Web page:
Student mummies . . . just in time for Halloween!

The last two weeks, I’ve been teaching my mummy unit in “Picture Perfect,” the art history class I’m teaching for elementary students. In an earlier post I showed my somewhat-successful attempt at making my own Unger mummy. Well, after my practice run, I was able to lead my students more expertly. Their results have been excellent!

The first stage for them was to take my brainstorming sheet and begin designing their mummy, as you can see in the below snapshots.

Mummy design

Mummy design.

The next stage was the sculpting. Some students chose human-based mummies, while others chose cats. We even had one “ginger” mummy and a robot mummy (well, after all, we are a creative group!).

Mummy sculpting.

We had to wait a whole week (to let the self-hardening clay dry) before moving to the next phase. This is the really fun part: the embalming!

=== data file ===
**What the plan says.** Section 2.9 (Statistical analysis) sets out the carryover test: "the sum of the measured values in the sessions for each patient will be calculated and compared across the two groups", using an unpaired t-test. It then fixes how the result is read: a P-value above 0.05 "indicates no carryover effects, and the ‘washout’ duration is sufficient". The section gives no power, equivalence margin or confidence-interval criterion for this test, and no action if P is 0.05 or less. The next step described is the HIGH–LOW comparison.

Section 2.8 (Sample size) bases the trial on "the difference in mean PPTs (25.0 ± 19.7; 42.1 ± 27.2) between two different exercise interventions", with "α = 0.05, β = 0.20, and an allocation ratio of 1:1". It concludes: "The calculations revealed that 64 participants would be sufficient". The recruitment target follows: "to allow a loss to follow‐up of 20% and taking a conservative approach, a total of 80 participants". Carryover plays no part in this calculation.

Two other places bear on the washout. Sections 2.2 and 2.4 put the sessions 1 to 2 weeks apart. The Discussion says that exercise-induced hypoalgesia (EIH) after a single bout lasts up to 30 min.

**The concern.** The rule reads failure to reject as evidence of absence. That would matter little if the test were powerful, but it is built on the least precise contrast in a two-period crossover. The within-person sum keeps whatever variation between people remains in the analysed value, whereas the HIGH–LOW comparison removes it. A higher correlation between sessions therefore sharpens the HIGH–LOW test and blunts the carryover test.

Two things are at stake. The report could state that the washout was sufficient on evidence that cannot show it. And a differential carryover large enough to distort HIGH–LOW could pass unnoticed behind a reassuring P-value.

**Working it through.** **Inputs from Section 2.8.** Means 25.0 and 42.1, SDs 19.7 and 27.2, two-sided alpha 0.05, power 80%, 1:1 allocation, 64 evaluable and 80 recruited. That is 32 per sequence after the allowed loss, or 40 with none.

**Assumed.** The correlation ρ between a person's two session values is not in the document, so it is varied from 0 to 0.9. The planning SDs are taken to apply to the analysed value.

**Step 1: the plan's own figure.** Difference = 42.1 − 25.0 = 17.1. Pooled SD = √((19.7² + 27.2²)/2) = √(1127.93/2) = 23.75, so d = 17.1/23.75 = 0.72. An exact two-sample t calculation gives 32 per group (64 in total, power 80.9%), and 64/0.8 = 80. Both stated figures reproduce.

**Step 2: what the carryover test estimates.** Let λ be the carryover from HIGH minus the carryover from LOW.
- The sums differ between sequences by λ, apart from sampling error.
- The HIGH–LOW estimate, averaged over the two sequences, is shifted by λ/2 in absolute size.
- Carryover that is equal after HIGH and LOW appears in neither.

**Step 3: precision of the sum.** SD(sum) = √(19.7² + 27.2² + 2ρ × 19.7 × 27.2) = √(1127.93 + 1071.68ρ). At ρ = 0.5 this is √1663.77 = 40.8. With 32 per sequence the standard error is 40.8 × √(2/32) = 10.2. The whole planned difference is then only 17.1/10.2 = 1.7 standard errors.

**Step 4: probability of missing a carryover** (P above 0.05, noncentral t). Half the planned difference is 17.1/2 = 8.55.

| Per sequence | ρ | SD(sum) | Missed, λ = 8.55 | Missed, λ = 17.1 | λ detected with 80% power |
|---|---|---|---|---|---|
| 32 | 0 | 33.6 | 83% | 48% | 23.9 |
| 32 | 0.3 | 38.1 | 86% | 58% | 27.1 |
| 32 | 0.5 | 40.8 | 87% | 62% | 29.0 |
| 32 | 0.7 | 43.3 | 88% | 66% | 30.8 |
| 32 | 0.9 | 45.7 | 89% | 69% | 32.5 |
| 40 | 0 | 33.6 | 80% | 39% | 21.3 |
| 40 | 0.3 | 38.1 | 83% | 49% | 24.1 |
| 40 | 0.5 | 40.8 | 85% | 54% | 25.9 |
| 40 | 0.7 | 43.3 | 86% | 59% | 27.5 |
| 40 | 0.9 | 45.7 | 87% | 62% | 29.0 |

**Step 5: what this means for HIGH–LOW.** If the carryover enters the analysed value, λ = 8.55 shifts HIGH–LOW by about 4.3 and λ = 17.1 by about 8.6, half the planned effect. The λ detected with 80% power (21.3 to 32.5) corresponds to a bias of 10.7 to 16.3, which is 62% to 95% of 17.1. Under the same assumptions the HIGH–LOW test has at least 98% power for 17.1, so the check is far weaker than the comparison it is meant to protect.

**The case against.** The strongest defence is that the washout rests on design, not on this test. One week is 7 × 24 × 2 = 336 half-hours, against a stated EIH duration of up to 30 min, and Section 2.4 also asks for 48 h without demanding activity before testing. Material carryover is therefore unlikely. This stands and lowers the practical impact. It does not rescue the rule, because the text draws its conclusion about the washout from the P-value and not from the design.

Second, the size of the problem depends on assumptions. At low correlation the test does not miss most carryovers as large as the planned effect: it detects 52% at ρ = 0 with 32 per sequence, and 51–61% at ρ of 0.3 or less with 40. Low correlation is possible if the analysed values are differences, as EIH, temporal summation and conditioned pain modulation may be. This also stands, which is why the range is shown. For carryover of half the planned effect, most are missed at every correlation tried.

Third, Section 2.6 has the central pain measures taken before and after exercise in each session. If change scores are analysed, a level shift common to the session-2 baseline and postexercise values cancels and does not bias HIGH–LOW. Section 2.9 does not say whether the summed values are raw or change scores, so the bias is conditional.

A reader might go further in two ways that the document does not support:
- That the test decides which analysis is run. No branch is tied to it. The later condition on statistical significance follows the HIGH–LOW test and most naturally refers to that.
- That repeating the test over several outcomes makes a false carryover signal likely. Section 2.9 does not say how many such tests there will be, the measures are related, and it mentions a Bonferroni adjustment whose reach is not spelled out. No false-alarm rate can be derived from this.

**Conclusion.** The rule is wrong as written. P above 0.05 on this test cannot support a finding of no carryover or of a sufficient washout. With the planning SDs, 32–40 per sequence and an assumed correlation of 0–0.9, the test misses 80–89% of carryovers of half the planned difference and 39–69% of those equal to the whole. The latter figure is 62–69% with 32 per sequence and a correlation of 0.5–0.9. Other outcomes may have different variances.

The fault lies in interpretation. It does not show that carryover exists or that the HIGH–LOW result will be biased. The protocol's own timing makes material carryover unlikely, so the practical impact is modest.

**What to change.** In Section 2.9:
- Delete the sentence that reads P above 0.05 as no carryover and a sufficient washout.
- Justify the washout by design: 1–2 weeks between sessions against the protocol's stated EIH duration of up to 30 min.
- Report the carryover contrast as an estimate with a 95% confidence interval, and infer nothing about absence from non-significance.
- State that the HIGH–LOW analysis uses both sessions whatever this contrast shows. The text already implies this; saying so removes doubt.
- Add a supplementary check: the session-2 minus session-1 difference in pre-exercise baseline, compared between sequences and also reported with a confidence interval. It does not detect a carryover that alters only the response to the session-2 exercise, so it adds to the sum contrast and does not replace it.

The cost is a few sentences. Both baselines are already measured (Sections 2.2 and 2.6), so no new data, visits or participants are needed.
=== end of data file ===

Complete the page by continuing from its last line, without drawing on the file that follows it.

Mummy sculpting.

Mummy embalming.

The plaster of Paris strips that we use dry very quickly, so in only a few minutes after completing the embalming process, the students could then paint their creations.

Mummy decorating.

Mummy decorating.

I’m not sure what the Egyptian equivalent of “Voilá” is . . . but, in any case, here you have it: the Picture Perfect mummies. Well, they’re not all completed yet . . . we had a few “accidents,” which means two of the students started over. They can finish up next week. Oh, and many of the students sculpted some treasures to go with their mummies. Pretty darn cool, if I do say so myself.

Picture Perfect mummies.


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